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Review: Emily Wilde's Encyclopaedia of Faeries - Heather Fawcett


Genre: fantasy

Published: Orbit, January 2023

My Rating: 3/5 stars


“Perhaps it is always restful to be around someone who does not expect anything from you beyond what is in your nature.”


I still stand by my original point: fae-stories are not my thing. Yet, if I was going to enjoy one regardless, it would have to be one by the capable hands of Heather Fawcett. I’m actually very happy I gave this book a chance, as this was such a positive surprise in every way.


Synopsis:

Our story begins with a prickly young professor in the field of dryadology (the study of Faeries). A meticulous researcher and a genius in her field, Emily Wilde has devoted herself to the creation of the first encyclopaedia of faerie lore. If her studies require it, she is more than willing to do field-research, and interact with the Folk themselves, even if that means some human interaction in the process as well. Something Emily has never excelled in. When her field-expedition into an elusive species of faeries in the Scandinavian woods is rudely interrupted by the arrival of her academic rival Wendell Bambleby, Emily falls into an adventure like never before. One that will require not only the use of her head, but also her heart.


My Thoughts:

I loved Fawcett’s take on an overcrowded genre. The story is told through Emily’s field-notes, which truly brings to life her narrative voice and her frazzled young professor persona. It also covers the whole thing in a “light-academia-”sauce, that brings an utterly unique feeling to the story. Unique is also her take on the fae-narrative. Fawcett brings us cottage-core, rather than pristine fae-courts, heroines who stand their own with their wit rather than shiny swords, and even a romance subplot that I think I’m actually on board with. Let me (without spoilers!) explain a little about that last part. My big turn-off with fae-romances, similar to bully-romances, is how unhealthy they always feel. They often start with an incredibly inequal situation and a lot of (not so) subtle coercion, often not called out on page. Fae prince captures helpless mortal woman; forces her into relationship/marriage, sometimes with the help of mind-altering glamours. He treats her like shit, but is so handsome that we’re somehow supposed to be okay with that. Cue the “dangerous situations” within the Fae-realm, where our helpless girl is saved by handsome asshole-prince and falls for him. The romance in Emily’s story clearly takes inspiration from this, but subverts all these tropes. Emily is not a helpless maiden and her mind and that of her love-interest are perfectly matched. Their relationship, their banter and their slowly building trust therefore feel very equal and deserved. NOTE: I’m not shaming anyone who loves the above mentioned style of bully-fae-coercion romance. You do you; I’m just an old lady who likes her romance to have equal power-dynamics and be filled with consent.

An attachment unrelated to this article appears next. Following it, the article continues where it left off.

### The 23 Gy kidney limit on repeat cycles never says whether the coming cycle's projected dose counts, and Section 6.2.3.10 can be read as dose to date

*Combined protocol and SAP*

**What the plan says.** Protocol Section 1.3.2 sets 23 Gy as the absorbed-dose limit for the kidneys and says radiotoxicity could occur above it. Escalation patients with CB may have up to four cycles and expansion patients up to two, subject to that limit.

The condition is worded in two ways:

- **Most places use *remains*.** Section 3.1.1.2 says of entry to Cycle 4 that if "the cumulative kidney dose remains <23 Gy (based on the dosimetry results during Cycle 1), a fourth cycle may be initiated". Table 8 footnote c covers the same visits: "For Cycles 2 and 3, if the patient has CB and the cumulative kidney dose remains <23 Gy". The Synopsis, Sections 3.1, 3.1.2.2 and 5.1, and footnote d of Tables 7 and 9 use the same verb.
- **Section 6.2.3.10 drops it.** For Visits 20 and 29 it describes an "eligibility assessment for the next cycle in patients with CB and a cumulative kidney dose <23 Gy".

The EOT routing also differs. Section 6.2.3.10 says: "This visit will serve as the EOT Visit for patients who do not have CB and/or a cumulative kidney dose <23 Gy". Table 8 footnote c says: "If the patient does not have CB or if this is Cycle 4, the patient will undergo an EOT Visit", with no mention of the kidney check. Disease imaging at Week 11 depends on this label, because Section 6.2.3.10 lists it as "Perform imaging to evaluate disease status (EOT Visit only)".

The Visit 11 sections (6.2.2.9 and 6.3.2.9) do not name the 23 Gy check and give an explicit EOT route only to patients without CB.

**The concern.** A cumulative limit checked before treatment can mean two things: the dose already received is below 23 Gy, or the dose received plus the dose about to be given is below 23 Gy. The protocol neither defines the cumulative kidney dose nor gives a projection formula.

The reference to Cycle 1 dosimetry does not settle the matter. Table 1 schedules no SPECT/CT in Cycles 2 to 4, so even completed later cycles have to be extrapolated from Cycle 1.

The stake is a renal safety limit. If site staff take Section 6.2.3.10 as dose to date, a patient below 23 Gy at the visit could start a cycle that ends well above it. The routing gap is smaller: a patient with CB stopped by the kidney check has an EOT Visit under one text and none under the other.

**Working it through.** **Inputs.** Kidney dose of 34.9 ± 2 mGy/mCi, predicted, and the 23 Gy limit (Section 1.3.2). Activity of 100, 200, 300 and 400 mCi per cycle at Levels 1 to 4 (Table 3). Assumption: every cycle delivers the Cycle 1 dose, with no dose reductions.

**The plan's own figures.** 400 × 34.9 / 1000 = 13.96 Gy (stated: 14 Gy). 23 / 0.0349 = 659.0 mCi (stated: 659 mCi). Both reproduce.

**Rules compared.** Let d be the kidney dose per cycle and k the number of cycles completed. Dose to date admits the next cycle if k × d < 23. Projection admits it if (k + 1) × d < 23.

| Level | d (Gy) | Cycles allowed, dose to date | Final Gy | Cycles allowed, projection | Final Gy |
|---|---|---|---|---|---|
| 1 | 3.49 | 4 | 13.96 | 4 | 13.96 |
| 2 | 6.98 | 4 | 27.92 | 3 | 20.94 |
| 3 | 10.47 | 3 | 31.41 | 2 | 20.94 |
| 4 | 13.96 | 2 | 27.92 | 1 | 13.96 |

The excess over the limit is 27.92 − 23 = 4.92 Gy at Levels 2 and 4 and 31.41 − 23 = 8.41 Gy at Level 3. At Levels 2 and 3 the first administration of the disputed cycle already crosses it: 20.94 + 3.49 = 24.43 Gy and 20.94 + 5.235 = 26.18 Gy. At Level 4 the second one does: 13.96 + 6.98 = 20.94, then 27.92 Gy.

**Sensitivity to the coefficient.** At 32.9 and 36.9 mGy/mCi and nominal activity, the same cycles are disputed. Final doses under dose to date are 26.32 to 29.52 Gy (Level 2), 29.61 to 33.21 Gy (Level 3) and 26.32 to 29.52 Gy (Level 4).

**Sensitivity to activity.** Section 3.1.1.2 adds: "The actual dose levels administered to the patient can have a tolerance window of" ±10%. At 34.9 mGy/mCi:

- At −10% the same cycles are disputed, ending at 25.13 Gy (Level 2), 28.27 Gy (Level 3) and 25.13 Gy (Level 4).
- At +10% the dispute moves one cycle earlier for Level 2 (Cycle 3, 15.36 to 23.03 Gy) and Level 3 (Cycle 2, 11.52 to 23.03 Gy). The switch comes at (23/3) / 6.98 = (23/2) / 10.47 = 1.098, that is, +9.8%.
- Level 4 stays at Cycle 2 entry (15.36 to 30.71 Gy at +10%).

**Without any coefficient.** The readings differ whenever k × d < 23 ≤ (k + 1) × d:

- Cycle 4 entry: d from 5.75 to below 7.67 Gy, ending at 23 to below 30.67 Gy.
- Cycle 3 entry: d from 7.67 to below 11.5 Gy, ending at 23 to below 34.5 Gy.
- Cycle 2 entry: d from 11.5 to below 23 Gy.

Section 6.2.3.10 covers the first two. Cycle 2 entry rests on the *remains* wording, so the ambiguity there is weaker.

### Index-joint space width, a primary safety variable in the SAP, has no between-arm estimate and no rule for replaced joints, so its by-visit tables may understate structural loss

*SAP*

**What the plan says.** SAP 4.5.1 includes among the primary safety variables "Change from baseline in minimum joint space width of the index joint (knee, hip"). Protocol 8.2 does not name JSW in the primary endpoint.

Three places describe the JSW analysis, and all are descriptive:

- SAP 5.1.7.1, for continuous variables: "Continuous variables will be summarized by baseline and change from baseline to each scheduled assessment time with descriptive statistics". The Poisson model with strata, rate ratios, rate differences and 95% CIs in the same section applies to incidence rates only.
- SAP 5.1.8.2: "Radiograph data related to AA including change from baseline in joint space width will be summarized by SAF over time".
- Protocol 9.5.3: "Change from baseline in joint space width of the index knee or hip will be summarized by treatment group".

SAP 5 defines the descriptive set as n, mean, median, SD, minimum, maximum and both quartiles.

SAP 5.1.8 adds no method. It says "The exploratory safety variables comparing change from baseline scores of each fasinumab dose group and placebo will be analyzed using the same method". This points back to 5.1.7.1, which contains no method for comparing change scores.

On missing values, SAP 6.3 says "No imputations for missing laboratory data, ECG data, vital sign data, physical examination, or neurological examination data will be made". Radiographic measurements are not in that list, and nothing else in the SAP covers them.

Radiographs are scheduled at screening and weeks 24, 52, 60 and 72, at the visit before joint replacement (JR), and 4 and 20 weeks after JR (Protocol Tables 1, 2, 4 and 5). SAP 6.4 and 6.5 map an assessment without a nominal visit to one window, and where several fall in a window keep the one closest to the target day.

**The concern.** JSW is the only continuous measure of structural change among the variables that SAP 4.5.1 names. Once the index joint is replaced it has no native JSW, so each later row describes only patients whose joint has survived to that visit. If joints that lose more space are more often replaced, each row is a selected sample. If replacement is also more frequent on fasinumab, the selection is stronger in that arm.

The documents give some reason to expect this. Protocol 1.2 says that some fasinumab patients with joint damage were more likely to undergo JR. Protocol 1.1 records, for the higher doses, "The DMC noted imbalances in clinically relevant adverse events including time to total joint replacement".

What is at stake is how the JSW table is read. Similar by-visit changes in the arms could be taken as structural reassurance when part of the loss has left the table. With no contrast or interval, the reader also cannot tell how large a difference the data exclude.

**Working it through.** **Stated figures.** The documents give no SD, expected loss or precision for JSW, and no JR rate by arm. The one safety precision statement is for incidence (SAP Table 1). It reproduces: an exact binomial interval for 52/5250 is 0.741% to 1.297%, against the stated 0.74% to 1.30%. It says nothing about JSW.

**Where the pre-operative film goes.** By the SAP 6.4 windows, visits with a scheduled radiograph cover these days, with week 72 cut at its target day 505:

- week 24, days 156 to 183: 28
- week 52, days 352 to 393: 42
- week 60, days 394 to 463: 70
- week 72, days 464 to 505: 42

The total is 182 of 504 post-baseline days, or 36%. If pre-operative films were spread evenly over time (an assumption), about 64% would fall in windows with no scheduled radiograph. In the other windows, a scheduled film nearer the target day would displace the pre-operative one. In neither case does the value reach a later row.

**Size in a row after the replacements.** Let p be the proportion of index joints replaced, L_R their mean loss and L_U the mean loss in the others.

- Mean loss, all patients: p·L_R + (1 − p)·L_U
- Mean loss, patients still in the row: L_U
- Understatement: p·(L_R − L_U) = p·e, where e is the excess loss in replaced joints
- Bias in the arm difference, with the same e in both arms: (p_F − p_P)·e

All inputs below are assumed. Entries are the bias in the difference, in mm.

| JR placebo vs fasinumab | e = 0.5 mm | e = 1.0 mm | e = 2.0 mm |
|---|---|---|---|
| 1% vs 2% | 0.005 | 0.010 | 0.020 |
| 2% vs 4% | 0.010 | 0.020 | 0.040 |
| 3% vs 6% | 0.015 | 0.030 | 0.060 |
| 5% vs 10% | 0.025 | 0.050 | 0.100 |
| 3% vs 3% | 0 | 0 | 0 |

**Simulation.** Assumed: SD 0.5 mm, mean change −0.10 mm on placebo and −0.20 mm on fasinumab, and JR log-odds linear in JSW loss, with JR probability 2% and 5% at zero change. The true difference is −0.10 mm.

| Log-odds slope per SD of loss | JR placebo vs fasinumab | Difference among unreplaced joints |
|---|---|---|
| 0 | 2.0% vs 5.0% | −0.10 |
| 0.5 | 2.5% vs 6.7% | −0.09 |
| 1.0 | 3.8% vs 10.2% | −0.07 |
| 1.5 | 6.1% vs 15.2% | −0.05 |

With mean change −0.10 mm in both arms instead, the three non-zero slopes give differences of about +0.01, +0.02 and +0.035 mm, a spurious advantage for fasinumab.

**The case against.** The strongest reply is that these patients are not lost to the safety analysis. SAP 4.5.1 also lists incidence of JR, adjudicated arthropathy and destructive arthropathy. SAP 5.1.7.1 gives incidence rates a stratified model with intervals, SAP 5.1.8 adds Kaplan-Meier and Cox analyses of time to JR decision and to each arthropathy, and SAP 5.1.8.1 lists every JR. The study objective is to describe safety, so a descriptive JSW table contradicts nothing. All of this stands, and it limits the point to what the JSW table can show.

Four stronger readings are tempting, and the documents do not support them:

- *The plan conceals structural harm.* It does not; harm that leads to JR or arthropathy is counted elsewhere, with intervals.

Overall: not my typical kind of book. I definitely cringed a few times, but I also got an incredibly comforting cozy read, that came at the exact right time for me currently. Recommended? YES! If even a Faerie-scrooge like me likes it, I don’t know who won’t… 😉


You can find this book here on Goodreads.

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